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Hoops | American | early '60 - The Met

Hoops early The Metropolitan Museum of Art Here you can see the oval shape of the lower hoops and how the long trains of the hoop gowns of the gave rise to the bustle of the and

LACMA Womans Cage Crinoline England, circa 1865 Costumes; underwear (lower body) Cotton-braid-covered steel, cotton twill and plain-weave double-cloth tape, cane, and metal Center back length: 36 1/2 in. (92.71 cm); Diameter: 38 1/2 in. (97.79 cm)

"Cage Crinoline," 1865 - The Crinolines began to flatten in front and extend in the back by the late

Image result for crinolines

Crinoline (undergarment – hoop skirt): This stiff fabric was used to give support and a nice shape for dresses.

Crinoline Date: 1869 Culture: British Medium: metal, cotton Dimensions: Length at CF: 29 1/2 in. (74.9 cm) Credit Line: Purchase, Gifts from Various Donors, 1984 Accession Number: 1984.10.3 This artwork is not on display

Crinoline Date: 1869 Culture: British Medium: metal, cotton Dimensions: Length at CF: 29 in. cm) Credit Line: Purchase, Gifts from Various Donors, 1984 Accession Number: This artwork is not on display

Cage crinoline, Costume Institute    Medium: linen, metal  Brooklyn Museum Costume Collection at The Metropolitan Museum of Art, Gift of the Brooklyn Museum, 2009; Brooklyn Museum Collection Metropolitan Museum of Art, New York, NY    American    1875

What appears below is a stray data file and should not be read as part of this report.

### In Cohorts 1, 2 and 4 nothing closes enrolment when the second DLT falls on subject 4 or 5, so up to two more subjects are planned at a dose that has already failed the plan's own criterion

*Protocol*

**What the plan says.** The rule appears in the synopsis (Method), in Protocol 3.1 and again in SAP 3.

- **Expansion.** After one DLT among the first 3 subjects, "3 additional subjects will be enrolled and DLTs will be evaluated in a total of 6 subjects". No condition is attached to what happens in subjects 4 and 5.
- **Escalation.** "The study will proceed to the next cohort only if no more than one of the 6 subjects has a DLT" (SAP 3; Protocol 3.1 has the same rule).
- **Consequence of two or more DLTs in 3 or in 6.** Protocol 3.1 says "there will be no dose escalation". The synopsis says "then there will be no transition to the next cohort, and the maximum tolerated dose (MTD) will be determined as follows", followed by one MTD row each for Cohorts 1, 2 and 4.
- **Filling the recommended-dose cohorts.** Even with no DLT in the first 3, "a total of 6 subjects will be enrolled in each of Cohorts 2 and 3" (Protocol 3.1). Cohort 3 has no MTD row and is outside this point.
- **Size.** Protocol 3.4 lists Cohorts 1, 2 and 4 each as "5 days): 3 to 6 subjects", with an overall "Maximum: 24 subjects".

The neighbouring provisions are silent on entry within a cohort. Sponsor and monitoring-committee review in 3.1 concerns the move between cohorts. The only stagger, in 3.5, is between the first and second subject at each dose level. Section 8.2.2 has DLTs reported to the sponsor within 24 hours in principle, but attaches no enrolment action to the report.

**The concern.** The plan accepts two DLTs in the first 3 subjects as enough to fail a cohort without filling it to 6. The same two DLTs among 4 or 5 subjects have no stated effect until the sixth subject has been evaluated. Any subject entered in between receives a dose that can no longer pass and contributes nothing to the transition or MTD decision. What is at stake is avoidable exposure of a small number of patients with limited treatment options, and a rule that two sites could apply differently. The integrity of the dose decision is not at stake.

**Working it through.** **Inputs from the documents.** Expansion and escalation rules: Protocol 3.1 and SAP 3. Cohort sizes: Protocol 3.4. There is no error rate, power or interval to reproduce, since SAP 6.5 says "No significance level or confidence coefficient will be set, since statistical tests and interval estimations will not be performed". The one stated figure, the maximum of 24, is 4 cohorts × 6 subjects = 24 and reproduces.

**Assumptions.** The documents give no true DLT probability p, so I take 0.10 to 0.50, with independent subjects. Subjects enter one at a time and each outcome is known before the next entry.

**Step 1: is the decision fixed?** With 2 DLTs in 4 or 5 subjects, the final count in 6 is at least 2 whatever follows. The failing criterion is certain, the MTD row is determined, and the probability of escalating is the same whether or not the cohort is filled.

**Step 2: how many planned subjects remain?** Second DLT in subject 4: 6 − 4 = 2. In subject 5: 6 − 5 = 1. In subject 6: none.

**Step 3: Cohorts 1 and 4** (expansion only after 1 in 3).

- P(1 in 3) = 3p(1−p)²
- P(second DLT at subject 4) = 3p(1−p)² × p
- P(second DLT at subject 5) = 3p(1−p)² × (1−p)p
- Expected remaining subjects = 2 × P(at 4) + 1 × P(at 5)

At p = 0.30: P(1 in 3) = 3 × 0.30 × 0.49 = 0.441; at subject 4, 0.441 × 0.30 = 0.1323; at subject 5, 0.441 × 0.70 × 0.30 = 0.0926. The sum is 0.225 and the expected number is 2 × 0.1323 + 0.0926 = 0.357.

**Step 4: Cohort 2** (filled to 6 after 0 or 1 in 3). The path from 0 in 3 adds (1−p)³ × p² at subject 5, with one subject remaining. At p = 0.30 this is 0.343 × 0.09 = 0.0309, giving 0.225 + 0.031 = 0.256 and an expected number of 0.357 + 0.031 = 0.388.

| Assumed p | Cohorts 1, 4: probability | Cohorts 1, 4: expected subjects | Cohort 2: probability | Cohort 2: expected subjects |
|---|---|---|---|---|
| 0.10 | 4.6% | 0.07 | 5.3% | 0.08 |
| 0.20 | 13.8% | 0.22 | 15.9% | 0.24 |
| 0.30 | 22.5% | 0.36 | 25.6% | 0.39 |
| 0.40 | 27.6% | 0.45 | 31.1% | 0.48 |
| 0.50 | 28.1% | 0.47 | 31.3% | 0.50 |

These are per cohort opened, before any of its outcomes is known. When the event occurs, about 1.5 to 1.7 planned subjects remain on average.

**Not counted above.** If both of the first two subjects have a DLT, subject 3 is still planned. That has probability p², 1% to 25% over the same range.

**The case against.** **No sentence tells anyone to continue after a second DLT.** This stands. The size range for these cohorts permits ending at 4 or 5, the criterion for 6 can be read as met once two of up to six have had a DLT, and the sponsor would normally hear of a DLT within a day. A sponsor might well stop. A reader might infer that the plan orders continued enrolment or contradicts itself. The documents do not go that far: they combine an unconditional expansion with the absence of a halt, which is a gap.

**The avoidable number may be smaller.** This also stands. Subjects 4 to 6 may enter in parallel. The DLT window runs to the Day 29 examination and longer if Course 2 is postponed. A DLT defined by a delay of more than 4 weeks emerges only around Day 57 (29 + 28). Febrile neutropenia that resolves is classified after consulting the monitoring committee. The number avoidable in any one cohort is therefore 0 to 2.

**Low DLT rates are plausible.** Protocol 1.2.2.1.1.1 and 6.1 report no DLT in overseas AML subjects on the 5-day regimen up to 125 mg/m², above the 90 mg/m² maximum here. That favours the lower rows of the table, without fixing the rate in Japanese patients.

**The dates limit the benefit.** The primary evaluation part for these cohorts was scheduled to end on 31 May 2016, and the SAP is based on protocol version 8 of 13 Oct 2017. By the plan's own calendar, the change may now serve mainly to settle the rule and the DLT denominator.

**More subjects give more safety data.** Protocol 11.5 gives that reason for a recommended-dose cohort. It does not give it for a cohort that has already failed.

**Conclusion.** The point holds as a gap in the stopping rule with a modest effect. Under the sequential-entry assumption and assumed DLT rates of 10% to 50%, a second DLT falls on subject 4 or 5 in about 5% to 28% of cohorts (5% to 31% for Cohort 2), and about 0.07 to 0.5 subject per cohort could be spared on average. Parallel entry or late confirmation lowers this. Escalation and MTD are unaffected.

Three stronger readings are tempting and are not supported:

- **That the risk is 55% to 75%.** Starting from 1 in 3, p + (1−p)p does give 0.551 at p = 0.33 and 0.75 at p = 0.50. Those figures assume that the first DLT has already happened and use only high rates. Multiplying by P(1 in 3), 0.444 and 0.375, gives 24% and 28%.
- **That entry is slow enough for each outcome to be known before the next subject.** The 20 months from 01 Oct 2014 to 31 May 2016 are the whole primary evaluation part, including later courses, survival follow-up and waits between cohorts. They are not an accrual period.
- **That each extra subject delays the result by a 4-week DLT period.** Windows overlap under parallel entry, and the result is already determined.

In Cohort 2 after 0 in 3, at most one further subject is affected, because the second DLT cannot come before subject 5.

Cage crinoline, Costume Institute Medium: linen, metal Brooklyn Museum Costume Collection at The Metropolitan Museum of Art, Gift of the Brooklyn Museum, 2009; Brooklyn Museum Collection Metropolitan Museum of Art, New York, NY American 1875

Cage Crinoline

Cage Crinoline

Corset Underwear, Dress Silhouette, Vintage Corset, Cage, Google Search, Hoop Skirt, Navy Women, Front Lace, Petticoats

in Clothing, Shoes & Accessories, Vintage, Women's Vintage Clothing

in Clothing, Shoes & Accessories, Vintage, Women's Vintage Clothing

1868-70 met muse Cage crinoline

Cage crinoline: This is something that was new and improved in this era. They were made out of whalebone and steel. They were much easier to take on and off.

This was made in the 1870s. It is a bustle, which was used as an undergarment in order to create back fullness.

Bustle Date: Culture: American Medium: [no medium available] Dimensions: Width at Bottom: 60 in. cm) Credit Line: Gift of Estate of Mary Le Boutillier, 1945 Accession Number:

Ca.1858. Short cage crinoline; almost certainly for a child, as it is much too small for the mannequin. Labeled "Misses Woven Skirt, [illegible], No.7." Manufactured by J.W. Bradley, based on similarly marked example. Met Museum. [jrb]

almost certainly for a child, as it is much too small for the mannequin. Labeled "Misses Woven Skirt, [illegible], Manufactured by J. Bradley, based on similarly marked example.

By the 1860s, crinolines had gotten as big as they could go. The shape evolved into the crinolette (two seen here), which had a flat front and hoops only in the back. This style quickly developed into the bustle.

The shape evolved into the crinolette (two seen here), which had a flat front and hoops only in the back. This style quickly developed into the bustle.

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